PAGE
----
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Gmails 10GB Attachment May Reduce Accidental Data Leakage

Google is rolling out a new Gmail function that allows users to insert up to 10GB of files into an email using its cloud-based storage system Drive. The new option is likely to push some users to ditch traditional email attachments and move to Drive for file sharing.

More file sharing through Drive poses issues for companies, including greater difficulty enforcing document destruction policies and security concerns over who is given access to data stored outside business controls. And in the event of litigation, the challenge of complying with court orders to hand over documents becomes far more complex when employees have private storage accounts, said Matt Cain, a Gartner analyst. “Google’s announcement should be a wakeup call to make policies that ensure the systems don’t put the enterprise in harm’s way,” said Cain.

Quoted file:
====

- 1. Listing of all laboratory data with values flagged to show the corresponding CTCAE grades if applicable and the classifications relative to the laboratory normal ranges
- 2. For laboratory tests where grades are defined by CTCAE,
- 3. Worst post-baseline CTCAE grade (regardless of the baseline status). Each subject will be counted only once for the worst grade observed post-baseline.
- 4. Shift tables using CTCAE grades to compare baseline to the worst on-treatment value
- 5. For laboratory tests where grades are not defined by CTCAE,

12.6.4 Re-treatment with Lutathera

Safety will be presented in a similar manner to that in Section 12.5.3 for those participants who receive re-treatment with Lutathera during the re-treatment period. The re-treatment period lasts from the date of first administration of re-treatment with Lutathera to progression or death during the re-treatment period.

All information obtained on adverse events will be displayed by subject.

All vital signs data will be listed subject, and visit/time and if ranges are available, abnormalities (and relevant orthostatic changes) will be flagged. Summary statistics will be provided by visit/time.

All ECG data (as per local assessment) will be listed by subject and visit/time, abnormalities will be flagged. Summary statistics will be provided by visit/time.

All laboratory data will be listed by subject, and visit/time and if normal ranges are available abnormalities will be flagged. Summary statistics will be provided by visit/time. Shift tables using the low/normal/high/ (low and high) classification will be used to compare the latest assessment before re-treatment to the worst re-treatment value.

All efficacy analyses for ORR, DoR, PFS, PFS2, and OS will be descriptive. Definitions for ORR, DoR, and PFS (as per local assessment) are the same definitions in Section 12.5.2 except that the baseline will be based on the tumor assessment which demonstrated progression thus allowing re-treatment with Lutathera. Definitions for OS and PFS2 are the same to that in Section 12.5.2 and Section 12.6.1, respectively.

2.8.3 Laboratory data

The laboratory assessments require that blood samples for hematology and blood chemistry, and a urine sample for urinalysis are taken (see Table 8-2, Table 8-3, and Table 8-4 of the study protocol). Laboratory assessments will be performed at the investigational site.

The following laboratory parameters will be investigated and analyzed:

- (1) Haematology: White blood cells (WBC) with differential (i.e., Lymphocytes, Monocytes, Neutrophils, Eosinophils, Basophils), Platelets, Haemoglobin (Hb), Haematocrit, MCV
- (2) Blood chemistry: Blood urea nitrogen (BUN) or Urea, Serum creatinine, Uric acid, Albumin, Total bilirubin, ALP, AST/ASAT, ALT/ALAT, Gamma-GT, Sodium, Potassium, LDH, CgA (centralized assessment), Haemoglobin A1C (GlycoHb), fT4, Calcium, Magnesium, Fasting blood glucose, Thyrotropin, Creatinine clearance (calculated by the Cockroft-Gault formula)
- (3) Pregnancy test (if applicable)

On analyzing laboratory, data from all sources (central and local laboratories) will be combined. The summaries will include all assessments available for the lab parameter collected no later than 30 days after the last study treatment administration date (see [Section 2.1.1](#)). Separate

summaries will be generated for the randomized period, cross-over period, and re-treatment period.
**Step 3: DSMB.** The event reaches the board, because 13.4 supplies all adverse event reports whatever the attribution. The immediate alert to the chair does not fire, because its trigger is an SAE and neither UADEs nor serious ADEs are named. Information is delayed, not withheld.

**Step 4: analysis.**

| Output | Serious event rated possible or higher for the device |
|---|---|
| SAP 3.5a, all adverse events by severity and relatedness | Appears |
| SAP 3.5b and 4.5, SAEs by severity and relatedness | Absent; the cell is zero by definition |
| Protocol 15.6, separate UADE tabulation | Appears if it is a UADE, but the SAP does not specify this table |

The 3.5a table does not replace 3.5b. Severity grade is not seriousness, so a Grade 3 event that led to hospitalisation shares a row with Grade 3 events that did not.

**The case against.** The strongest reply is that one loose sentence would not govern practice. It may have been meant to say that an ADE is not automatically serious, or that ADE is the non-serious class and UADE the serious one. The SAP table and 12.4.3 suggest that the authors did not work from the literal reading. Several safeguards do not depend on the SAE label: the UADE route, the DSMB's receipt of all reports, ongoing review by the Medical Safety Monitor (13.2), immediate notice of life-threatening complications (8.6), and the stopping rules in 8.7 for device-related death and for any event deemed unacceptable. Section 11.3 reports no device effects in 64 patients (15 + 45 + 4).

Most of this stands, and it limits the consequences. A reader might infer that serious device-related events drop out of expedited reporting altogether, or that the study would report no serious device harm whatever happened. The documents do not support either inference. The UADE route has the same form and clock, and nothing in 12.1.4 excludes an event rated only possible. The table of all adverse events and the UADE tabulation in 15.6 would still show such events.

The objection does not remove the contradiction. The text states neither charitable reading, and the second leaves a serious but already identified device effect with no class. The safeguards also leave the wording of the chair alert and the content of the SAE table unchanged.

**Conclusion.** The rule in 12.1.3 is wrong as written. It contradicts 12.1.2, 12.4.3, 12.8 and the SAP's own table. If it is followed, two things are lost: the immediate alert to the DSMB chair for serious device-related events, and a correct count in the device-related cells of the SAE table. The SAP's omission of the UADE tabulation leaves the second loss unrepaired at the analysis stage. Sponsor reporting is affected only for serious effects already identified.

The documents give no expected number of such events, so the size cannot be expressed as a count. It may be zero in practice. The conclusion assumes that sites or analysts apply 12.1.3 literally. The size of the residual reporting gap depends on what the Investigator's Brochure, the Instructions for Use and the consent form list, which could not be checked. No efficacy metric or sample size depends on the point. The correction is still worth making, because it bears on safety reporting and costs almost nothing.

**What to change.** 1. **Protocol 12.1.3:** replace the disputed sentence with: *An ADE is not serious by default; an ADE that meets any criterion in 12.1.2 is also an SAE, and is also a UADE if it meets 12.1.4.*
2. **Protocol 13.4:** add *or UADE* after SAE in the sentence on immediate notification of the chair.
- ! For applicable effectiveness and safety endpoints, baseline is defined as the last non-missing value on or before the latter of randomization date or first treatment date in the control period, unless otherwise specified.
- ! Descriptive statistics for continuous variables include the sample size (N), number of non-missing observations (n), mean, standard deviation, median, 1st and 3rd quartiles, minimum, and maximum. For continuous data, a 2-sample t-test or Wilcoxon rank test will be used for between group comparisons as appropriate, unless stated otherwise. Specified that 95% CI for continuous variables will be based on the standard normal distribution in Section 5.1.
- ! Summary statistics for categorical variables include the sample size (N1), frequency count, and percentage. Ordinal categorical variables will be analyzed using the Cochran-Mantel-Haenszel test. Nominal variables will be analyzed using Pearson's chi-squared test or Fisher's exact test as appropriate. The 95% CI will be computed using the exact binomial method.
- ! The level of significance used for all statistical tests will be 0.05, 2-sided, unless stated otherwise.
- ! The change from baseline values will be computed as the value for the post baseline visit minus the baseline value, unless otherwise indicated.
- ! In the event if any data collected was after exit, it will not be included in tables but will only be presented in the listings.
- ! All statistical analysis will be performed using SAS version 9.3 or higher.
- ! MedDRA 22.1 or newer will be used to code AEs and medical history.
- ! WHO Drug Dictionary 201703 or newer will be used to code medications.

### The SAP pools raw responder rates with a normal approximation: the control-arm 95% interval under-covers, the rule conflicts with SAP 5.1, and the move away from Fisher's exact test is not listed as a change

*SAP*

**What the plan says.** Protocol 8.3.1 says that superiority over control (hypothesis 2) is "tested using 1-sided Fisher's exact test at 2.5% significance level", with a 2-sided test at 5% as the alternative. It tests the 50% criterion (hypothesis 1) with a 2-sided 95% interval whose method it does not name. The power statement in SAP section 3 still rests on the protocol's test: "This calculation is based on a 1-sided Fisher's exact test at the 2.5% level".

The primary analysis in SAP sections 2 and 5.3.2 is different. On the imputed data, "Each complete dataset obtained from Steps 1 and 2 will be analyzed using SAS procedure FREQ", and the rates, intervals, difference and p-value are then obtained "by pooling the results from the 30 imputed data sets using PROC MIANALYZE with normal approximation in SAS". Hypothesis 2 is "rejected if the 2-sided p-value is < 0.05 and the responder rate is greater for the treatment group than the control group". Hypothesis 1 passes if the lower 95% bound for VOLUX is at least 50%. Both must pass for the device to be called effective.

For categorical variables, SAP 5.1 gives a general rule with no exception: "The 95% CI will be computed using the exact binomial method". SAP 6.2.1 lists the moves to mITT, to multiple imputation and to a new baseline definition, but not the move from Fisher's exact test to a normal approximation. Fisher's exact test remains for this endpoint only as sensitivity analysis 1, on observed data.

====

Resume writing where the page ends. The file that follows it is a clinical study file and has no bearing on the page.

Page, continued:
But the surge in the use of web-based storage in businesses appears inevitable. CIOs have few ways to prevent employees from uploading files to services like Drive and Dropbox, other than a complete block on the sites – and even that step would be easy to work around. But the new tool may help reduce accidental data leakage through features which make users more aware of who is receiving shared files.

Source : http://blogs.wsj.com/cio

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